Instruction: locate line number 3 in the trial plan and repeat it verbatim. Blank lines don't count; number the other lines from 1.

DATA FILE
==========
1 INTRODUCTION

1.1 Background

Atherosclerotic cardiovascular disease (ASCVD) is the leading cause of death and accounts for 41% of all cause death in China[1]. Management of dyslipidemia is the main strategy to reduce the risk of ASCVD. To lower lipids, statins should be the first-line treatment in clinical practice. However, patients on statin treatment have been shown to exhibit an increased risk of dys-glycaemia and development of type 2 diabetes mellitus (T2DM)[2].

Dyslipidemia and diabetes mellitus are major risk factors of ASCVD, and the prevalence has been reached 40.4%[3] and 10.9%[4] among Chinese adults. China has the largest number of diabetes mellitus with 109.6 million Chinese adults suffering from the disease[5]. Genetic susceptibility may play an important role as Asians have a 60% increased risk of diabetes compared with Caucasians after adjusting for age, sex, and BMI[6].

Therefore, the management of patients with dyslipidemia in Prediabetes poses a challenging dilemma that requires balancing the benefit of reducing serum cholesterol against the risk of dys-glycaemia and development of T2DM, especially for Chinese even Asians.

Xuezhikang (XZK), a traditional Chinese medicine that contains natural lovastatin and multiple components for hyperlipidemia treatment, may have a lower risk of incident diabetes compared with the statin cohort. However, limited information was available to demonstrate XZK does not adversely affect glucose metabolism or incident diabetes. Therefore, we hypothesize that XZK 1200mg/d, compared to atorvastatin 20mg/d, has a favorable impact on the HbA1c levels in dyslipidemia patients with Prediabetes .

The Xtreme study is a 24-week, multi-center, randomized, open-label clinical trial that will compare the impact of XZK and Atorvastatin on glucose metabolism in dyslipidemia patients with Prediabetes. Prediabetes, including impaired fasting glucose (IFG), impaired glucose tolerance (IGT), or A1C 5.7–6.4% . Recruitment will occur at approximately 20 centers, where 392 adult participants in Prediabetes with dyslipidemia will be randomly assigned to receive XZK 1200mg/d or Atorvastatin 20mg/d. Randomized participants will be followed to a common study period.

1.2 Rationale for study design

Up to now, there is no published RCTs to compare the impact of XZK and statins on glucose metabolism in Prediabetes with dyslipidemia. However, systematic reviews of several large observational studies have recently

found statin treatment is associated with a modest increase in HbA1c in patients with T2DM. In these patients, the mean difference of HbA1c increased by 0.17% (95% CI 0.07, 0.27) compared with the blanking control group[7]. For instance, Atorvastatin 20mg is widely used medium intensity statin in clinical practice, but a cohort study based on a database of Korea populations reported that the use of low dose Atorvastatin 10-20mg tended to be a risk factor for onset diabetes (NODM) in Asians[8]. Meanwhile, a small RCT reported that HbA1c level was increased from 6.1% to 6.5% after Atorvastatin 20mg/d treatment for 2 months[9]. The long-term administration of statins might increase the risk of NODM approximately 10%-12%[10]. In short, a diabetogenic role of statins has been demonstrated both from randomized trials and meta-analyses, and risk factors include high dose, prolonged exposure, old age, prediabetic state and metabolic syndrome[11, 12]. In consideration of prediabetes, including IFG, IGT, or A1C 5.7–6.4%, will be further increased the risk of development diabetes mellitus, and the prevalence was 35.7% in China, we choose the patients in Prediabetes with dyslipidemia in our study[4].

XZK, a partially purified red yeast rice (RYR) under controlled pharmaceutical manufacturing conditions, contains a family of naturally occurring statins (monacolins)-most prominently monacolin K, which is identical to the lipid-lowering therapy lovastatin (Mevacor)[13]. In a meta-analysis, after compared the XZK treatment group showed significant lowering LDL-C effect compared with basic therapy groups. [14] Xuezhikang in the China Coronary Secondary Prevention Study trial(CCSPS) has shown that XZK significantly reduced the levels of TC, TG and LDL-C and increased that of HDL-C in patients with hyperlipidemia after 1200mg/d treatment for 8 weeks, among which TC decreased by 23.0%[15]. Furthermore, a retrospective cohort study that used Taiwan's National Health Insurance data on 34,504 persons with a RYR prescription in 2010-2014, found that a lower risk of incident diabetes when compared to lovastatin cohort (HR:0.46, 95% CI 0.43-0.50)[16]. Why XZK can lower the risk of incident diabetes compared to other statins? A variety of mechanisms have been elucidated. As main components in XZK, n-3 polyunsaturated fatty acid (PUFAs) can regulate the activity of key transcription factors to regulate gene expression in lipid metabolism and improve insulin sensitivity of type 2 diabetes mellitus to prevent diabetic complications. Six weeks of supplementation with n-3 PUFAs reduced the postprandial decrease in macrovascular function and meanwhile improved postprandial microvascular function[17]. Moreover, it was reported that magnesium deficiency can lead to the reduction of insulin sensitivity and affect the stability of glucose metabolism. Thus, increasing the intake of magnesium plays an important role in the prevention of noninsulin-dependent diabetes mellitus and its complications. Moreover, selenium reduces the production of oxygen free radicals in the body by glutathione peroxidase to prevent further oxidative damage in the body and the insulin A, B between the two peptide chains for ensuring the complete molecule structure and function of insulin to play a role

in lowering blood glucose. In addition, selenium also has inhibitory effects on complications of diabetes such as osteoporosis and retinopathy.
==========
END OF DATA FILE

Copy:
Atherosclerotic cardiovascular disease (ASCVD) is the leading cause of death and accounts for 41% of all cause death in China[1]. Management of dyslipidemia is the main strategy to reduce the risk of ASCVD. To lower lipids, statins should be the first-line treatment in clinical practice. However, patients on statin treatment have been shown to exhibit an increased risk of dys-glycaemia and development of type 2 diabetes mellitus (T2DM)[2].